Fourthly, after formulating his famous proposition that "the state withers away," Engels at once explains specifically that this proposition is directed against both the opportunists and the anarchists. In doing this Engels puts in the forefront that conclusion drawn from the proposition that "the state withers away" which is directed against the opportunists.

One can wager that out of every 10,000 persons who have read or heard about the "withering away" of the state, 9,990 are completely unaware, or do not remember, that Engels directed his conclusions from that proposition not against anarchists alone. And of the remaining ten, probably nine do not know the meaning of "free people's state" or why an attack on this slogan means an attack on the opportunists. This is how history is written! This is how a great revolutionary teaching is imperceptibly falsified and adapted to prevailing philistinism. The conclusion directed against the anarchists has been repeated thousands of times, vulgarized, dinned into people's heads in the shallowest form and has acquired the strength of a prejudice; whereas the conclusion directed against the opportunists has been slurred over and "forgotten"!

The "free people's state" was a programme demand and a widely current slogan of the German Social-Democrats in the seventies. This slogan is devoid of all political content except for the fact that it describes the concept of democracy in the pompous philistine fashion. In so far as it hinted in a legally permissible manner at a democratic republic, Engels was prepared to "justify" its use "for a time" from an agitational point of view. But it was an opportunist slogan, for it expressed not only an embellishment of bourgeois democracy, but also failure to understand the socialist criticism of the state in general. We are in favor of a democratic republic as the best form of state for the proletariat under capitalism; but we have no right to forget that wage slavery is the lot of the people even in the most democratic bourgeois republic. Furthermore, every state is a "special force for the suppression" of the oppressed class. Consequently, every state is not "free and not a "people's state." Marx and Engels explained this repeatedly to their party comrades in the seventies.

Fifthly, the very same work of Engels', of which everyone remembers the argument about the withering away of the state, also contains an argument of the significance of violent revolution. Engels' historical analysis of its role becomes a veritable panegyric on violent revolution. This, "no one remembers"; it is not good form in modern Socialist parties to talk or even think about the significance of this idea, and it plays no part whatever in their daily propaganda and agitation among the masses. And yet, it is inseparably bound up with the "withering away" of the state into one harmonious whole.

Here is Engels' argument:

". . . That force, however, plays another role" (other than that of a diabolical power) "in history, a revolutionary role; that, in the words of Marx, it is the midwife of every old society which is pregnant with the new, that it is the instrument by the aid of which the social movement forces its way through and shatters the dead, fossilized political forms -- of this there is not a word in Herr Dühring. It is only with sighs and groans that he admits the possibility that force will perhaps be necessary for the overthrow of the economic system of exploitation -- unfortunately, because all use of force, forsooth, demoralizes the person who uses it. And this in spite of the immense moral and spiritual impetus which has resulted from every victorious revolution! And this in Germany, where a violent collision -- which indeed may be forced on the people -- would at least have the advantage of wiping out the servility which has permeated the national consciousness as a result of the humiliation of the Thirty Years' War. And this parson's mode of thought -- lifeless, insipid, and impotent -- claims to impose itself on the most revolutionary party that history has ever known! (P.193, third German edition, Part II, end of Chap. IV.)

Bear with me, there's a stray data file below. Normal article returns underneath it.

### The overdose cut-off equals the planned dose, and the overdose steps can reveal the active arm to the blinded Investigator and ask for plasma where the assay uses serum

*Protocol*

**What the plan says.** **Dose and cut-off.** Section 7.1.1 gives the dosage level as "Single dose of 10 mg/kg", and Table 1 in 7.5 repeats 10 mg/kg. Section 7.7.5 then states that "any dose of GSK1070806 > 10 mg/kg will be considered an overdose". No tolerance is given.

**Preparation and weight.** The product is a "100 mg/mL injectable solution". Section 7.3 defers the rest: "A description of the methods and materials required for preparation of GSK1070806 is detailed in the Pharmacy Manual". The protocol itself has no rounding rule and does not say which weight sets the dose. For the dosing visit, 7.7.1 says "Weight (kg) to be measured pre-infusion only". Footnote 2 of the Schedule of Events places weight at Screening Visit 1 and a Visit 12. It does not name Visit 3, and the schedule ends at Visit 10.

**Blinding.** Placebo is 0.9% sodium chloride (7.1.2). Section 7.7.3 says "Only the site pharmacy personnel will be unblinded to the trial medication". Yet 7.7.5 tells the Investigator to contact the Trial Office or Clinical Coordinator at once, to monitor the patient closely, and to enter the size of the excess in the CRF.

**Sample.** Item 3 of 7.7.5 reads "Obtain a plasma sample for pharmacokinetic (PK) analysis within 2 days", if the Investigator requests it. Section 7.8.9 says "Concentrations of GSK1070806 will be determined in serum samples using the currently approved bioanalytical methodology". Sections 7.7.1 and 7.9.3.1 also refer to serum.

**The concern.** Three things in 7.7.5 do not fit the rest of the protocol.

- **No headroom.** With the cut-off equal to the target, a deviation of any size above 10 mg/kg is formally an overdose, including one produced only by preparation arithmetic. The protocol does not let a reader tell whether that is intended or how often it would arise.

How can this panegyric on violent revolution, which Engels insistently brought to the attention of the German Social-Democrats between 1878 and 1894, i.e., right up to the time of his death, be combined with the theory of the "withering away" of the state to form a single doctrine?

Usually the two are combined by means of eclecticism, by an unprincipled, or sophistic selection made arbitrarily (or to please the powers that be) of now one, now another argument, and in ninety-nine cases out of a hundred, if not more often, it is the idea of the "withering away" that is placed in the forefront. Dialectics are replaced by eclecticism -- this is the most usual, the most widespread phenomenon to be met with in present-day official Social-Democratic literature in relation to Marxism. This sort of substitution is, of course, no new thing, it was observed even in the history of classical Greek philosophy. In falsifying Marxism in opportunist fashion, the substitution of eclecticism for dialectics is the easiest way of deceiving the masses; it gives an illusory satisfaction; it seems to take into account all sides of the process, all tendencies of development, all the conflicting influences, and so forth, whereas in reality it presents no integral and revolutionary conception of the process of social development at all.

We have already said above, and shall show more fully later, that the teaching of Marx and Engels concerning the inevitability of a violent revolution refers to the bourgeois state. The latter cannot be superseded by the proletarian state (the dictatorship of the proletariat) through the process of 'withering away," but, as a general rule, only through a violent revolution. The panegyric Engels sang in its honor, and which fully corresponds to Marx's repeated declarations (recall the concluding passages of The Poverty of Philosophy and the Communist Manifesto,with their proud and open proclamation of the inevitability of a violent revolution; recall what Marx wrote nearly thirty yearslater, in criticizing the Gotha Programme of 1875, when he mercilessly castigated the opportunist character of that program) -- this panegyric is by no means a mere "impulse," a mere declamation or a polemical sally. The necessity of systematically imbuing the masses with this and precisely this view of violent revolution lies at the root of all the teachings of Marx and Engels. The betrayal of their teaching by the now predominant social-chauvinist and Kautskyite trends is expresseds in striking relief by the neglect of such propaganda and agitation by both these trends.

The supersession of the bourgeois state by the proletarian state is impossible without a violent revolution. The abolition of the proletarian state, i.e., of the state in general, is impossible except through the process of "withering away."

A detailed and concrete elaboration of these views was given by Marx and Engels when they studied each separate revolutionary situation, when they analyzed the lessons of the experience of each individual revolution. We shall now pass to this, undoubtedly the most important, part of their teaching.